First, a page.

Aram Gharabekian, 58; conductor promoted works by Armenian composers

Aram Gharabekian showcased Armenia’s music and culture.
Aram Gharabekian showcased Armenia’s music and culture.Handout

At 28, Aram Gharabekian and a group of freelance musicians formed the SinfoNova Chamber Orchestra, which he hoped would find a niche in Boston’s crowded music scene.

“My concern was not only to form an orchestra, but to create an atmosphere, a musical and an artistic atmosphere, within which everyone can work, enjoying what they’re doing,” he told the Globe in June 1983, a few weeks before SinfoNova’s debut performance at Harvard University’s Sanders Theatre. “I don’t want people there just because it’s an obligation, or just because they’re getting paid.”

After leading SinfoNova for several years, he went on to become artistic director and principal conductor of the National Chamber Orchestra of Armenia. He also served as a guest conductor around the world, often presenting programs that featured works by Armenian composers whose careers he hoped to boost.


“Aram was a very serious musician who took what he did very seriously,” said Dennis Alves, director of artistic planning for the Boston Pops, who added that “he was great to work with. He gave people space to play, to do their thing. And he appreciated good musicianship, and he was a fine musician.”

Mr. Gharabekian died Jan. 10 at his home in Los Angeles of a pulmonary embolism. He was 58.

During his years in Boston, Mr. Gharabekian often worked with leaders in the region’s Armenian community to highlight Armenia’s music and culture.

In a statement issued shortly after Mr. Gharabekian’s death, Armenia’s prime minister, Hovik Abrahamyan, said he had learned “with deep pain about the untimely death of the famous conductor, Merited Artist of the Republic of Armenia Aram Gharabekian. I express my deep condolence to the family, close relatives, friends, and colleagues of the acclaimed artist.”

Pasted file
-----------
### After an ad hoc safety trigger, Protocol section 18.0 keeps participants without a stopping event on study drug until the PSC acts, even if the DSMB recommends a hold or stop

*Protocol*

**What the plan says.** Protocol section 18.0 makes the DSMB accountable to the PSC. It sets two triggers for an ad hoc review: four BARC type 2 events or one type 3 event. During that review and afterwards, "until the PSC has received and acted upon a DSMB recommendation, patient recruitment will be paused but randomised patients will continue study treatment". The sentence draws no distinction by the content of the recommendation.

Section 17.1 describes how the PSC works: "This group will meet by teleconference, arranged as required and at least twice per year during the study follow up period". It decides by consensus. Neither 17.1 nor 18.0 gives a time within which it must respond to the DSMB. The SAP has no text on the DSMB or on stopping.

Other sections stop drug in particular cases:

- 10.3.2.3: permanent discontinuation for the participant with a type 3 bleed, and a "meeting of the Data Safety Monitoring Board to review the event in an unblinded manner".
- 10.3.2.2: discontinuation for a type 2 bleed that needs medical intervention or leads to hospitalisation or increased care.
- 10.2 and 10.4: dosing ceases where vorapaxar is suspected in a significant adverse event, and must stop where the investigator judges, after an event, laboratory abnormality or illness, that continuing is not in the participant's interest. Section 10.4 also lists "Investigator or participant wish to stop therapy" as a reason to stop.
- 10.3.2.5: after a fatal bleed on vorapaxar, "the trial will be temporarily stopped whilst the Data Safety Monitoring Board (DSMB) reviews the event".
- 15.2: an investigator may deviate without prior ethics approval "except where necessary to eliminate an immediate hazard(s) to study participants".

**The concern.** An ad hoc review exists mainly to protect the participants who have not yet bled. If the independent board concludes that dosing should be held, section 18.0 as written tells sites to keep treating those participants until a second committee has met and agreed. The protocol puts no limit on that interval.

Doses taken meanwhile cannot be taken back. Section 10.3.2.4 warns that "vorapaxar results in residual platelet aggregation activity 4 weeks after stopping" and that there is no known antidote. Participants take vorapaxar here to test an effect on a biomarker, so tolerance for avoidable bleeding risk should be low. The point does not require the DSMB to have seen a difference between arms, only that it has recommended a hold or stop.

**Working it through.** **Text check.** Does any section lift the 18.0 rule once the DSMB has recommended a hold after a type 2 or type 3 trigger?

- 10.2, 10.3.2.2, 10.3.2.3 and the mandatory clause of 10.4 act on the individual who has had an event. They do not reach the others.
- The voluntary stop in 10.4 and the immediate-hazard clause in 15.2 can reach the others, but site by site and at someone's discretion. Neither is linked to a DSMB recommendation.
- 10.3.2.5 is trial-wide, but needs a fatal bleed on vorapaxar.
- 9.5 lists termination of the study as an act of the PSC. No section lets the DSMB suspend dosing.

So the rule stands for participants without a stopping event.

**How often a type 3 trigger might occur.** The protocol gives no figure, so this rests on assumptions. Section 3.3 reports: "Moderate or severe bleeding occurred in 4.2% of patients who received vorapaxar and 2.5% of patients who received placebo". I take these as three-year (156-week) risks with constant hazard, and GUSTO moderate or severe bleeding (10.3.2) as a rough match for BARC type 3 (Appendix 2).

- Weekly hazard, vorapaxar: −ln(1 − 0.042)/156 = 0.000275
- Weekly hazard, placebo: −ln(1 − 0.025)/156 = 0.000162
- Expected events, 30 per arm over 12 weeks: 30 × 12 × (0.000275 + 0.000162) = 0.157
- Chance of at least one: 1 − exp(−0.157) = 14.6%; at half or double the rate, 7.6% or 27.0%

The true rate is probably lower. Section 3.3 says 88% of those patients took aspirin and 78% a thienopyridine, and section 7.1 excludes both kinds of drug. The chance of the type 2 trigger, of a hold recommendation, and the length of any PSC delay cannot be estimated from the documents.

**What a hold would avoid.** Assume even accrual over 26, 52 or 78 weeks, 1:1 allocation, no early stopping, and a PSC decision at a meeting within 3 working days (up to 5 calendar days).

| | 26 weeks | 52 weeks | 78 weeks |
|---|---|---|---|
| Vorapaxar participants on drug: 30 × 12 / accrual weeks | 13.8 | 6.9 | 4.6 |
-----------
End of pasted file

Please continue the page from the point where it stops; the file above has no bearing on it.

When a massive earthquake ravaged northern Armenia in 1988, Mr. Gharabekian worked with others in Boston to put together a benefit concert, “Ode to Life,” in two days. The response from the city’s musicians, he told the Globe at the time, “is very touching for me not only as an Armenian but as a musician.”


While the hallmark of his career was promoting Armenian composers, he also liked to introduce audiences to pieces that were rarely performed.

“He was very keen on understanding when and how and where the original score was written and was adamant about trying to deliver what the composer intended,” said Vahe Aghabegians of Los Angeles, a longtime friend.

Born in Tehran to Armenian parents, Mr. Gharabekian began studying piano, theory, and composition as a teenager and recalled that the city had a vibrant music scene, which included the Tehran Symphony Orchestra.

He moved to the United States at 17 and studied first at Boston Conservatory and New England Conservatory, then at Tanglewood with the French composer Betsy Jolas, and in Europe, where he learned conducting from Franco Ferrara of Italy and Romanian-born Sergiu Celibidache.